CanLit for Little Canadians Review - The Griffin of Darkwood

Reviewed by: Helen Kubiw

It’s not unusual for there to be hints of secrets untold in Becky Citra’s novels for young people.  Two past Forest of Reading nominated books, Never To Be Told (Orca, 2006) and Missing (Orca, 2011) are two perfect examples in which there are personal mysteries that need to be solved.  While The Griffin of Darkwood splendidly plays on this same theme, as well as that of loss, Becky Citra takes on a whole new dimension in her writing: fantasy.  And she draws you in that story effortlessly with the expertise of a seasoned writer.

Twelve-year-old Will Poppy and his mother Adrienna are writers.  They even have their own Muses: a knight and a woman from Ancient Greece respectively.  But just after Adrienna finishes her book, The Magical Night, and Will deposits it with her publisher, Mr. Barnaby, Adrienna dies and Will is spirited away unceremoniously by nasty Aunt Mauve to a castle called Sparrowhawk Hall with its two equally-scary servants, Mr. and Mrs. Cherry.  Except for his mother’s pencil box, which always seemed magical to him, and a package containing a photo of his mother’s parents and a piece of  cloth with the words "The Griffin of Darkwood" woven into it, Will brings little with him to Sparrowhawk, though, with his desire to write having disappeared, he needs little.

Sparrowhawk is a quaint, old-fashioned English village of cobbled streets and alleys, and Will soon discovers the bookstore of Favian Longstaff, Ex Libris, and meets the energetic Emma Storm and her dog Peaches and Emma’s friend, chef-in-training Thom Fairweather.  Through his new friends, Will learns of the centuries-old griffin’s curse–there are stories of a young girl dying and a murder–which explains the rather unwelcoming welcome Will and his aunt get from many of Sparrowhawk’s villagers.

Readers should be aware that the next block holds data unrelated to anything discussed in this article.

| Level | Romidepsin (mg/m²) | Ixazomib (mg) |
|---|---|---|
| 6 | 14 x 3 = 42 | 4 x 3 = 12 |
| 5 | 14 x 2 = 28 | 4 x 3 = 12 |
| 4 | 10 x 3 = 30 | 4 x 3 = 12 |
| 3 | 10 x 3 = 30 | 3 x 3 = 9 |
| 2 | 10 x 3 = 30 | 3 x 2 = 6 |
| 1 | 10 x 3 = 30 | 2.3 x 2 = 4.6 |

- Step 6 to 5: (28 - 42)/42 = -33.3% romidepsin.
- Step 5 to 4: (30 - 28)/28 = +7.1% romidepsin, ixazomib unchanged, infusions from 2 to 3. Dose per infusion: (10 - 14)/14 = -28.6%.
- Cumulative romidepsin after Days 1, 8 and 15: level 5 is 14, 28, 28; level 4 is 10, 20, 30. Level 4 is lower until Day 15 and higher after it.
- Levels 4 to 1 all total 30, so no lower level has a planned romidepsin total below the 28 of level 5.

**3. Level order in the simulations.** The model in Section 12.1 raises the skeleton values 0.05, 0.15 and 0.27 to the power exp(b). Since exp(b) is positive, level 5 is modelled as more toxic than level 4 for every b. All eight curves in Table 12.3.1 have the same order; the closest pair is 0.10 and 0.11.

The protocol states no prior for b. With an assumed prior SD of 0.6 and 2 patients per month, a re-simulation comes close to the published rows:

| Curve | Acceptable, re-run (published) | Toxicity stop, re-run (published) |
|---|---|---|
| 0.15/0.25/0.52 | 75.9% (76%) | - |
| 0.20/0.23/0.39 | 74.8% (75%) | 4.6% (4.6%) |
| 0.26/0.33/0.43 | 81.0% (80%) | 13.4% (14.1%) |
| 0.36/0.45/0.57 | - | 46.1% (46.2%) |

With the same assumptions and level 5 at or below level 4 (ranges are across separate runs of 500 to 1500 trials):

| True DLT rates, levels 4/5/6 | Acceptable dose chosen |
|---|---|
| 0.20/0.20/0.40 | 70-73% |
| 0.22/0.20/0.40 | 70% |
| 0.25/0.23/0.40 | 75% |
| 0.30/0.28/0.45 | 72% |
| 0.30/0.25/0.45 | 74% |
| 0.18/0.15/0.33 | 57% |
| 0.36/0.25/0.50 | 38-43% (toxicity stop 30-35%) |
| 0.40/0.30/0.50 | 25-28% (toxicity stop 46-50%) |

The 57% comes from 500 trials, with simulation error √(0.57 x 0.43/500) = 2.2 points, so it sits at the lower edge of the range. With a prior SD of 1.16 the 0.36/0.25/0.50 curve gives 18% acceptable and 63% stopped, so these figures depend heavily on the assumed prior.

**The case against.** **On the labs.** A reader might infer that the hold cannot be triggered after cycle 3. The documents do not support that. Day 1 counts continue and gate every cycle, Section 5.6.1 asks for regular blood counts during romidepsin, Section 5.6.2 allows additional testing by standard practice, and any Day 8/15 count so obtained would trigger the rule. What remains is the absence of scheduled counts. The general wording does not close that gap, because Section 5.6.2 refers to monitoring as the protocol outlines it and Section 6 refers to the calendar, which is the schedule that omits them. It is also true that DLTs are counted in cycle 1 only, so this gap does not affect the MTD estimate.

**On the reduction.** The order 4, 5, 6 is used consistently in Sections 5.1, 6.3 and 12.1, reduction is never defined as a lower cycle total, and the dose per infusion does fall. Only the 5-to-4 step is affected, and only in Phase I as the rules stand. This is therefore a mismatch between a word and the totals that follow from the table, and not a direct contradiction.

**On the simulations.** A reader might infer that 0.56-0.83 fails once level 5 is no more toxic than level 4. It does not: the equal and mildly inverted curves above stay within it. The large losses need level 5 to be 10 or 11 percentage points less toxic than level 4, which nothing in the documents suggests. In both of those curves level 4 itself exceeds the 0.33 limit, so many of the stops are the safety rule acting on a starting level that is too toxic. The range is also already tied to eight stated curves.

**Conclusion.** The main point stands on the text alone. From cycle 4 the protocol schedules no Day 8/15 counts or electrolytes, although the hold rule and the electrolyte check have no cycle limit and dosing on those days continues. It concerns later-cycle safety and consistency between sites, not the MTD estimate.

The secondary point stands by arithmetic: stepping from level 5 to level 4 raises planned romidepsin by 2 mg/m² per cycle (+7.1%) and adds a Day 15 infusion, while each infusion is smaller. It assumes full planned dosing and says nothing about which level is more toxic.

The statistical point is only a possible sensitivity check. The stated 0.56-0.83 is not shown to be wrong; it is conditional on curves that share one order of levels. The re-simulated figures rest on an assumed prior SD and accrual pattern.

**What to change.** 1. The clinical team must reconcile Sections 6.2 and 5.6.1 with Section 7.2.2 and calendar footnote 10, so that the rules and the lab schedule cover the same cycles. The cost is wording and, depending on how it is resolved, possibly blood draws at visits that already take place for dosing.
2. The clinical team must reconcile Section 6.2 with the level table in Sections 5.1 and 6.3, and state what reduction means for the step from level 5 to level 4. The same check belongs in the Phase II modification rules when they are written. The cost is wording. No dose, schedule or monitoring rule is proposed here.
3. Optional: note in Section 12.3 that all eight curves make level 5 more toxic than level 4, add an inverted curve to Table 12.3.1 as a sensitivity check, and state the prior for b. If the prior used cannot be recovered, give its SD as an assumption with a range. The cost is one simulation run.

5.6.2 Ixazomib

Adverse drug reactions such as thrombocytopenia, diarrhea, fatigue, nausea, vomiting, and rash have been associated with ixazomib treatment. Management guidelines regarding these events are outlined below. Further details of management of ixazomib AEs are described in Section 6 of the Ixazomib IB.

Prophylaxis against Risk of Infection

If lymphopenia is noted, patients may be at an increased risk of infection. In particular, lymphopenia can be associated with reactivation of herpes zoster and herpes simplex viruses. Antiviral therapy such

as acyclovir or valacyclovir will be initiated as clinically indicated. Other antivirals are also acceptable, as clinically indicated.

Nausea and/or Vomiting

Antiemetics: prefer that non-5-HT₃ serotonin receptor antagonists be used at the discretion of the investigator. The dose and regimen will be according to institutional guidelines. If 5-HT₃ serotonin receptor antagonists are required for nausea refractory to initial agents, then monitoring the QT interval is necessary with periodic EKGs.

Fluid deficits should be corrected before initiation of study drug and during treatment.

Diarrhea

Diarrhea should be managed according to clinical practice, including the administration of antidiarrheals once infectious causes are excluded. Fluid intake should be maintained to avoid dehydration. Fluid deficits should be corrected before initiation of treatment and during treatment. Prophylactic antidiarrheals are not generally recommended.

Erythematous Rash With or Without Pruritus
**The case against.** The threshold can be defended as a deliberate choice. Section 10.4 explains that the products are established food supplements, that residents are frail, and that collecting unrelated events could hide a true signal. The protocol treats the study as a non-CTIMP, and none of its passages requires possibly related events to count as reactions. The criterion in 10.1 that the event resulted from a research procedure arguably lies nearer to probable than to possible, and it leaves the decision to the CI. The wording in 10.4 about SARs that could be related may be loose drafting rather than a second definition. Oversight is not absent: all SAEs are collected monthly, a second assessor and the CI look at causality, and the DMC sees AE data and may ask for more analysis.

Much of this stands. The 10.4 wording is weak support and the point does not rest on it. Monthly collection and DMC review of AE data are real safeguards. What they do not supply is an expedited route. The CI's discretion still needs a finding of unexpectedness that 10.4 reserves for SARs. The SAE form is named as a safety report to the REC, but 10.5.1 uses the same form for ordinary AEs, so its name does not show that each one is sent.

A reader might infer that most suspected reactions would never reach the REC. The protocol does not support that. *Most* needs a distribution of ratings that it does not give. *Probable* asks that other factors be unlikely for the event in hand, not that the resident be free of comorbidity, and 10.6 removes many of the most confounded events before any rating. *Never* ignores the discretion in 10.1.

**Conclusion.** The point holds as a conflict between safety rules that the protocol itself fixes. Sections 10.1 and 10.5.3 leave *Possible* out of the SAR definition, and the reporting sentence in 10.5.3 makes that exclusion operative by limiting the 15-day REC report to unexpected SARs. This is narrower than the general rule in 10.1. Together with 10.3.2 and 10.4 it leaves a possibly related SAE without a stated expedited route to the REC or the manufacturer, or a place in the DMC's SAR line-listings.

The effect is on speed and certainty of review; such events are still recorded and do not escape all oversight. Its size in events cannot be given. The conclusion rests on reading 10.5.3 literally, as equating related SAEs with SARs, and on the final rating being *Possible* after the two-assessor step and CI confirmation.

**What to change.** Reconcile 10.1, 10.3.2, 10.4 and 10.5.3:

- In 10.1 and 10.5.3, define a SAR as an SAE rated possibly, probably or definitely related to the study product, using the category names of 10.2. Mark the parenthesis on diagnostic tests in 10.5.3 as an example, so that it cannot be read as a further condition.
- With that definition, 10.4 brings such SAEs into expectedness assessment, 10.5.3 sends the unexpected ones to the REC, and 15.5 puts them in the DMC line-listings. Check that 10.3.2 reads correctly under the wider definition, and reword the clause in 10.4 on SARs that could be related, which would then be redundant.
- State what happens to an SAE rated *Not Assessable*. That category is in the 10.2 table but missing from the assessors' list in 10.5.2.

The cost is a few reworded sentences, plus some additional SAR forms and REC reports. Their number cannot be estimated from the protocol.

But, the mystery only begins there.  Even though Will refuses to write, he is still a writer and he keeps his eyes open and has a lot of questions. Why does his aunt seem to be keeping important mail from Will?  How could she afford the castle when they were all as poor as church mice?  Why is Mr. Cherry sneaking around looking for a secret passageway? Should Will heed the predictions of poet Vespera Moonstone and Granny Storm?  And what of the magic he seems to witness: book characters come to life at the bookstore, the eye colour-changing Macavity the cat, falling into a crystal ball, and the light emanating from his mother’s pencil box?  With a host of new friends and a lot of magic, with a little writing mixed in, Will finds that he is the solution to this mystery in ways he could never have imagined.

Though a contemporary story, there’s an Old English feel to The Griffin of Darkwood that readers and lovers of medieval history will appreciate. From the castle with its tower, great hall and keep, as well as the story-telling tapestries and the village of Sparrowhawk, Becky Citra sets an atmospheric tale of mystery, deceit and redemption.  From a poor orphan who has lost his will to write and under the “protection” of a selfish aunt, to evil servants with malevolent intentions, and a mysterious creature, sight unseen,  that dominates the landscape, The Griffin of Darkwood is itself a tapestry.  The tale is rich in characters and setting and plot, all the essential components of a great story.  The Griffin of Darkwood will fill a reading void for early and middle-grade readers who are in want of a Harry Potteresque fantasy without the truly scary bits and a huge page count, and who appreciate the far-too-rare triumph over evil in our own world.  

This review originally appeared on CanLit for Little Canadians.

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